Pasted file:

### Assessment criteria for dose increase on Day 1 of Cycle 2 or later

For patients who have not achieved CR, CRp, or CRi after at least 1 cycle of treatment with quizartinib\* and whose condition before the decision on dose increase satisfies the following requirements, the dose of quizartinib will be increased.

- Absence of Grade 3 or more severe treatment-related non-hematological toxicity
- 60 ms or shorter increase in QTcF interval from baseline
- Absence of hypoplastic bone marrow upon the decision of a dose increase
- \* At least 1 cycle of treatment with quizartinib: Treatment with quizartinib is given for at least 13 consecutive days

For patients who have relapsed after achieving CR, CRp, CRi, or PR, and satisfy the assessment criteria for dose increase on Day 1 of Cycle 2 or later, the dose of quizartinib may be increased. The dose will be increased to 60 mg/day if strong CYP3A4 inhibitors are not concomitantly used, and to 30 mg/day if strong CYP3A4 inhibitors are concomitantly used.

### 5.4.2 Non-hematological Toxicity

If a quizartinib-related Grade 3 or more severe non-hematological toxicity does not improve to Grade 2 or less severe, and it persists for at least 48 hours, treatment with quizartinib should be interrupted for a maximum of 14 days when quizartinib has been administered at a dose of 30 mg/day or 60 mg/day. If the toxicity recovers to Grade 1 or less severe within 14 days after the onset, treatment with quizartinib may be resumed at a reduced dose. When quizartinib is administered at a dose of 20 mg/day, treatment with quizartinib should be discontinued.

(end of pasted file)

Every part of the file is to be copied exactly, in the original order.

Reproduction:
### Assessment criteria for dose increase on Day 1 of Cycle 2 or later

For patients who have not achieved CR, CRp, or CRi after at least 1 cycle of treatment with quizartinib\* and whose condition before the decision on dose increase satisfies the following requirements, the dose of quizartinib will be increased.

- Absence of Grade 3 or more severe treatment-related non-hematological toxicity
- 60 ms or shorter increase in QTcF interval from baseline
- Absence of hypoplastic bone marrow upon the decision of a dose increase
- \* At least 1 cycle of treatment with quizartinib: Treatment with quizartinib is given for at least 13 consecutive days

For patients who have relapsed after achieving CR, CRp, CRi, or PR, and satisfy the assessment criteria for dose increase on Day 1 of Cycle 2 or later, the dose of quizartinib may be increased. The dose will be increased to 60 mg/day if strong CYP3A4 inhibitors are not concomitantly used, and to 30 mg/day if strong CYP3A4 inhibitors are concomitantly used.

### 5.4.2 Non-hematological Toxicity

If a quizartinib-related Grade 3 or more severe non-hematological toxicity does not improve to Grade 2 or less severe, and it persists for at least 48 hours, treatment with quizartinib should be interrupted for a maximum of 14 days when quizartinib has been administered at a dose of 30 mg/day or 60 mg/day. If the toxicity recovers to Grade 1 or less severe within 14 days after the onset, treatment with quizartinib may be resumed at a reduced dose. When quizartinib is administered at a dose of 20 mg/day, treatment with quizartinib should be discontinued.